Genomic instability is a major cause of various genetic disease, most notably cancer. To ensure genomic integrity, cell must replicate the millions or billions of DNA base pairs with absolute fidelity every cell cycle. However, cells are constantly under stress of many factors that cause DNA damage or block DNA replication. To circumvent these problems, cells are equipped with a quality control system, termed the DNA replication checkpoint. In humans, defects in this checkpoint cause genetic instability, leading to developmental and neurological defects, and a strong predisposition to cancer. Therefore, the long-term objective of this application is to elucidate how the checkpoints maintain genomic integrity to prevent a variety of genetic disorders. The Swi1-Swi3 complex, which is also known as the Replication Fork Protection Complex (FPC) , plays a central role in activation of the DNA replication checkpoint and stabilization of stalled replication forks in the fission yeast Schizosaccharomyces pombe. The Swi1-Swi3 complex is evolutionally conserved and homologous to Tof1-Csm3 in budding yeast Saccharomyces cerevisiae and Timeless-Tipin in humans. However, how the FPC stabilizes the replication forks, and how it controls the replication checkpoint, are unknown. Therefore, the first aim is to understand the molecular basis of the FPC at the replication forks. We will elucidate how the FPC recognizes the replication forks.
The second aims i s to establish the functional significance of Swi1 phosphorylation and DDK-FPC interaction. We will investigate the roles a Cdc7-like kinase complex in phosphorylation and regulation of the FPC.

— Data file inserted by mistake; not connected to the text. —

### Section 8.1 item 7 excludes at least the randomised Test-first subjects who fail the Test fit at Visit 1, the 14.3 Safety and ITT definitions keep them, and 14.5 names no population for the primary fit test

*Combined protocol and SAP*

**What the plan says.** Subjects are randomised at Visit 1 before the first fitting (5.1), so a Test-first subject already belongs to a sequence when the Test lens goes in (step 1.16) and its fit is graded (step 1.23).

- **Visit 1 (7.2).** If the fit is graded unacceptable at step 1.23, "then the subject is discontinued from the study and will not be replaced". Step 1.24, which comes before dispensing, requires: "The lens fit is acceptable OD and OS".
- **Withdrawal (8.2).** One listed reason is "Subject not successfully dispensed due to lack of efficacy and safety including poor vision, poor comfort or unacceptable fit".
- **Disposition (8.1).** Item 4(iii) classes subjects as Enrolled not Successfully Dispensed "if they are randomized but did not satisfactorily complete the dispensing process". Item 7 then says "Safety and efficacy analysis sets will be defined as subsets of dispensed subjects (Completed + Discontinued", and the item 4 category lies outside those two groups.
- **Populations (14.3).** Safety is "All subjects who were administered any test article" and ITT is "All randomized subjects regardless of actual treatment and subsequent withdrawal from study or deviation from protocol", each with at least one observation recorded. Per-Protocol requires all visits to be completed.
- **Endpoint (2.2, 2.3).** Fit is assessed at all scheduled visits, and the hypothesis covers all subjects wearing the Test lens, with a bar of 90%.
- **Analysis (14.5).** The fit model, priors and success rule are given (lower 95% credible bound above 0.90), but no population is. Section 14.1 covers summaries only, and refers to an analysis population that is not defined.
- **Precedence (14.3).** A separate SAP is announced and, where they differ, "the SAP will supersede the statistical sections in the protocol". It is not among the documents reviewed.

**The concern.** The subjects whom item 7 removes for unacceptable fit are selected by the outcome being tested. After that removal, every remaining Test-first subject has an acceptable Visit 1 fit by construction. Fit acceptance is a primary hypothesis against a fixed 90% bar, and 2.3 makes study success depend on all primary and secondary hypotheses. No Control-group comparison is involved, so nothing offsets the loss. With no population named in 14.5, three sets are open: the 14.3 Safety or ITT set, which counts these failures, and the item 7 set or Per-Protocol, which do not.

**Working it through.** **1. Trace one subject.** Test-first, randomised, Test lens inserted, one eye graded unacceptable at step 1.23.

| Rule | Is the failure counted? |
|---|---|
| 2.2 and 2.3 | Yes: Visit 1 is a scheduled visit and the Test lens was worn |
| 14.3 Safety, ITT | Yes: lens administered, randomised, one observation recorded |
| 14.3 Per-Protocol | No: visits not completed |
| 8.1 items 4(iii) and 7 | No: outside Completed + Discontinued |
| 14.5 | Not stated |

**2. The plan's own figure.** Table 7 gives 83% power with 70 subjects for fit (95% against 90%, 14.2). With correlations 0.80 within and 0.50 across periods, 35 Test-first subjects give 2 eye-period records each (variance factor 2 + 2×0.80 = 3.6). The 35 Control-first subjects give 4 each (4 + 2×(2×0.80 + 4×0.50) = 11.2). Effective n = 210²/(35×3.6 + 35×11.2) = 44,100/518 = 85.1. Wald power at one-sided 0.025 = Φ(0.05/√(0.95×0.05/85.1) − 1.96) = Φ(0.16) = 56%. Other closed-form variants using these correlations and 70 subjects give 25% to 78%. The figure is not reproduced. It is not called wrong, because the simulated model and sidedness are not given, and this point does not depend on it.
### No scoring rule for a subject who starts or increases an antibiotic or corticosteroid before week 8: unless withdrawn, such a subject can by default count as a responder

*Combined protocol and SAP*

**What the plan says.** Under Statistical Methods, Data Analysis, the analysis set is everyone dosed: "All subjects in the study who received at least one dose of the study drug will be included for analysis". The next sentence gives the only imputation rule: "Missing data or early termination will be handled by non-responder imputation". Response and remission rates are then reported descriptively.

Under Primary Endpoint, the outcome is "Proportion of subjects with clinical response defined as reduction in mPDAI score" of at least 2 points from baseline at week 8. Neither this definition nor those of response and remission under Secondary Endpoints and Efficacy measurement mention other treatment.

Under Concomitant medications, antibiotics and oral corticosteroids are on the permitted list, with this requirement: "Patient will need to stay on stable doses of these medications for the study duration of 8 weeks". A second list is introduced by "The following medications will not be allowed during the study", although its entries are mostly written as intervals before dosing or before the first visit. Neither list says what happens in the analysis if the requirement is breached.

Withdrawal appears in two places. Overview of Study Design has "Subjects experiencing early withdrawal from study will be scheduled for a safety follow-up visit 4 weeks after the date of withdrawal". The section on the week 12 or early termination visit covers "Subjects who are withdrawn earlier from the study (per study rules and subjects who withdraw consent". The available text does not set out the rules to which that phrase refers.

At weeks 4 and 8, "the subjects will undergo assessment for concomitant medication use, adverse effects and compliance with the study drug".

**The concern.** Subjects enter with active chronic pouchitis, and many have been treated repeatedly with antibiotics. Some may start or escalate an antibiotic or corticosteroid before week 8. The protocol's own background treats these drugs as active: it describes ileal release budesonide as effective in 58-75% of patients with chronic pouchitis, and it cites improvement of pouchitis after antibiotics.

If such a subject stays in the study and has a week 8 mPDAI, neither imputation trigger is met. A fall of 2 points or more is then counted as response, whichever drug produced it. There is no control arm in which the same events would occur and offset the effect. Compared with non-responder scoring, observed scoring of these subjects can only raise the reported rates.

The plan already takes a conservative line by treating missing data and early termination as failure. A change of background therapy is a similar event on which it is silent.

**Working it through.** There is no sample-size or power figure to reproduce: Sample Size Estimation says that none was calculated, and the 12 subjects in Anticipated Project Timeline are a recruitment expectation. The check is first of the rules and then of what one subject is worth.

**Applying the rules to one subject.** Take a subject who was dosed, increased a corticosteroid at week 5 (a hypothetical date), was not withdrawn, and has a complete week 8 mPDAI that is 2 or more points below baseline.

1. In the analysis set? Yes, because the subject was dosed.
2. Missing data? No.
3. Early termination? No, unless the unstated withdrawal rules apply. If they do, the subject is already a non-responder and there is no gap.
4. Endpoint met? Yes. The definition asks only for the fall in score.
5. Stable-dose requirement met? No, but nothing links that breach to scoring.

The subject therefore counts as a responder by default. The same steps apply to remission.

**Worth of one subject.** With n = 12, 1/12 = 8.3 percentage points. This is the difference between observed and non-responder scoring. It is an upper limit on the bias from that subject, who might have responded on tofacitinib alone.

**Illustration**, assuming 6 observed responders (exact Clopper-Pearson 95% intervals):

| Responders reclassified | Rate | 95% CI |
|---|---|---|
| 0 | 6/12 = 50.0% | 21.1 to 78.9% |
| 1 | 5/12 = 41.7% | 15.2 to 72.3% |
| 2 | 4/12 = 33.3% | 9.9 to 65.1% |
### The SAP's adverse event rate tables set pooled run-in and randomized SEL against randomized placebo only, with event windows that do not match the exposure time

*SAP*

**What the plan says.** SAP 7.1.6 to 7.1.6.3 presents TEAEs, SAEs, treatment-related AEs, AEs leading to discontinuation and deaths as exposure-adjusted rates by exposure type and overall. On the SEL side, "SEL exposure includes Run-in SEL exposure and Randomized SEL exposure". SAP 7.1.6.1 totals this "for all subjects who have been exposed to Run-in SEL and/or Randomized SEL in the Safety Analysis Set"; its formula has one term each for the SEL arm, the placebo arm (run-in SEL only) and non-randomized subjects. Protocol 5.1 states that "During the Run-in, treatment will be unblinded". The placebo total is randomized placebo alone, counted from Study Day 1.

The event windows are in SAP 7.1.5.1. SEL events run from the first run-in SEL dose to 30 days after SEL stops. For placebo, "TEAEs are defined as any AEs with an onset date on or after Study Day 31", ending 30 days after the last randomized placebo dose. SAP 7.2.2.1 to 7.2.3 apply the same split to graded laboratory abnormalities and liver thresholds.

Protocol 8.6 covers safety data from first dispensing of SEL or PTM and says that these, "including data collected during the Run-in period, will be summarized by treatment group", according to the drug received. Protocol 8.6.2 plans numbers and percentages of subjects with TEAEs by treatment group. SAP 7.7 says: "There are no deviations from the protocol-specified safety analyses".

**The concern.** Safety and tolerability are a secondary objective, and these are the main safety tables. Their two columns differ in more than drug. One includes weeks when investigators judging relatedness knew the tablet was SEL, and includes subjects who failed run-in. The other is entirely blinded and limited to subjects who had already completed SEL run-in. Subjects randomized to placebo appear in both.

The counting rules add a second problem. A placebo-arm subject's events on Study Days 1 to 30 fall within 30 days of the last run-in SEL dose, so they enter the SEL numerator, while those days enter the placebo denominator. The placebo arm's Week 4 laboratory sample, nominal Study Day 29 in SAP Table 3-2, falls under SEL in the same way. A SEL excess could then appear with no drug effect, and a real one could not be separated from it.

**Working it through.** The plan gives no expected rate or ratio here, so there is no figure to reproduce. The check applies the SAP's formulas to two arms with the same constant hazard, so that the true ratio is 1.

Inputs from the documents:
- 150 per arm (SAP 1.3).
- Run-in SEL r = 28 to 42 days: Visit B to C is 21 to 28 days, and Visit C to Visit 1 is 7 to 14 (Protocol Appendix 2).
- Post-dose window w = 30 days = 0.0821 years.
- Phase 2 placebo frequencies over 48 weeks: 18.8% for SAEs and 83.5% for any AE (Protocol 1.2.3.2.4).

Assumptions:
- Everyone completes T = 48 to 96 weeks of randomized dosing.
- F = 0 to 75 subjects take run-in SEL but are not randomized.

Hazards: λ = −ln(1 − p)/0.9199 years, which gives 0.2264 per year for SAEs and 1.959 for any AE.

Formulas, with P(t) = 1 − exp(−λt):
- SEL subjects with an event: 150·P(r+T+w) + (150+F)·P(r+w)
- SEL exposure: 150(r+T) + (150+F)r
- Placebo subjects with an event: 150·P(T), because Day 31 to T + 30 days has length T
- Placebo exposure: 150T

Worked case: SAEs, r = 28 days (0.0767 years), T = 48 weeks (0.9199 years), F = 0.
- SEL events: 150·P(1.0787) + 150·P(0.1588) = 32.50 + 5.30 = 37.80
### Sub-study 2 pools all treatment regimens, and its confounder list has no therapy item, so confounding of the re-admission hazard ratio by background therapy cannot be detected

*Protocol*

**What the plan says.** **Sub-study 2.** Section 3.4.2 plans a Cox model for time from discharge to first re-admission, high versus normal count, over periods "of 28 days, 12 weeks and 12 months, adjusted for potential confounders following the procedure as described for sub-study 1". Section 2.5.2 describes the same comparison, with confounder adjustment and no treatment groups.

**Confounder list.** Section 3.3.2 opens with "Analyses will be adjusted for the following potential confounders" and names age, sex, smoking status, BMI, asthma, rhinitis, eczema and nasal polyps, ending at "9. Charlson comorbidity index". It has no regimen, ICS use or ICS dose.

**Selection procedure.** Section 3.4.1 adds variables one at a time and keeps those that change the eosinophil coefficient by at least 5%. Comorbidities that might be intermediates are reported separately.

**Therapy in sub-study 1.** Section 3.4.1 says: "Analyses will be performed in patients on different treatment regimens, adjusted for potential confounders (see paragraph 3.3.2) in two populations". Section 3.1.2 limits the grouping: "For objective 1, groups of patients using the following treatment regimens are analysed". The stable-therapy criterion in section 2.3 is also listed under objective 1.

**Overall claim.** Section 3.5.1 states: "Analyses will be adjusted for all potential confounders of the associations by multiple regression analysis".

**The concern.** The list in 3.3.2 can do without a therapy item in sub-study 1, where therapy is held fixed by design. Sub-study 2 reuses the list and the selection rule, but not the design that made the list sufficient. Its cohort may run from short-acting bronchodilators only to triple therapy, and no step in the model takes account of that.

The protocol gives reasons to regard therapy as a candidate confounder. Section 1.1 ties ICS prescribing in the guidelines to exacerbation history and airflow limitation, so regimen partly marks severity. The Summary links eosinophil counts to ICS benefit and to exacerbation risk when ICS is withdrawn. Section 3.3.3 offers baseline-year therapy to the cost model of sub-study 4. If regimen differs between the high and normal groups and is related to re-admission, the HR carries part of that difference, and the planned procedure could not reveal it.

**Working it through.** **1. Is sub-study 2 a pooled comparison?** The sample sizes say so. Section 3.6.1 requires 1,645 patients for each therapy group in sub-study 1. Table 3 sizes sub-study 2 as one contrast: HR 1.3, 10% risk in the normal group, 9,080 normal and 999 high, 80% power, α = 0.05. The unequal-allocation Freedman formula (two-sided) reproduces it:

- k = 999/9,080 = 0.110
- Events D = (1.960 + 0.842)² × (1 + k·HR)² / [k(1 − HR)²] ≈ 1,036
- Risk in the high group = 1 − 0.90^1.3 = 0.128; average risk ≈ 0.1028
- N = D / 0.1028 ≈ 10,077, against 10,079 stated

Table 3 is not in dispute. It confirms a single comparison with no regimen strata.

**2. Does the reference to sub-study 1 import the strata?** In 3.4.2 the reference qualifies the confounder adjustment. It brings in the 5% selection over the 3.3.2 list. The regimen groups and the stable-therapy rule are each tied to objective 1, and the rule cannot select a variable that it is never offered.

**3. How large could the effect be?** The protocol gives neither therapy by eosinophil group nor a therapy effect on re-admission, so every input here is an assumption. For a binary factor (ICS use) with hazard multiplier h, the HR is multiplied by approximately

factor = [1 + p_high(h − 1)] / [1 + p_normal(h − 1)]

The third aim i s to understand the roles of Mrc1-FPC interaction in fork stabilization and activation of the replication checkpoint. We will elucidate how the Mrc1 cooperates with FPC to regulate its function to understand the molecular mechanisms of fork stabilization and checkpoint signaling. These studies are designed to test the central hypothesis that FPC coordinates replication fork stabilization and checkpoint signaling through its association with replication forks and interaction with DDK and Mrc1. Genetic and biochemical studies will be carried out in the fission yeast Schizosaccharomyces pombe because it has been shown to be an exceptional model system for studying cell cycle control and genome maintenance mechanisms which are highly conserved amongst eukaryotes, including humans. Successful completion of these experiments should provide a much better framework for guiding investigations of genome maintenance mechanisms in humans. Project Narrative: Cells are constantly under the stress of many factors that arrest DNA replication. These factors often cause genetic alterations, which lead to developmental and neurological defects, and a variety of genetic diseases, most notably cancer. Therefore, elucidating how cells cope with replication arrest is essential for understanding the mechanisms of birth defects and development of cancer, contributing to the development of therapeutic agents. Project Narrative: Cells are constantly under the stress of many factors that arrest DNA replication. These factors often cause genetic alterations, which lead to developmental and neurological defects, and a variety of genetic diseases, most notably cancer. Therefore, elucidating how cells cope with replication arrest is essential for understanding the mechanisms of birth defects and development of cancer, contributing to the development of therapeutic agents.
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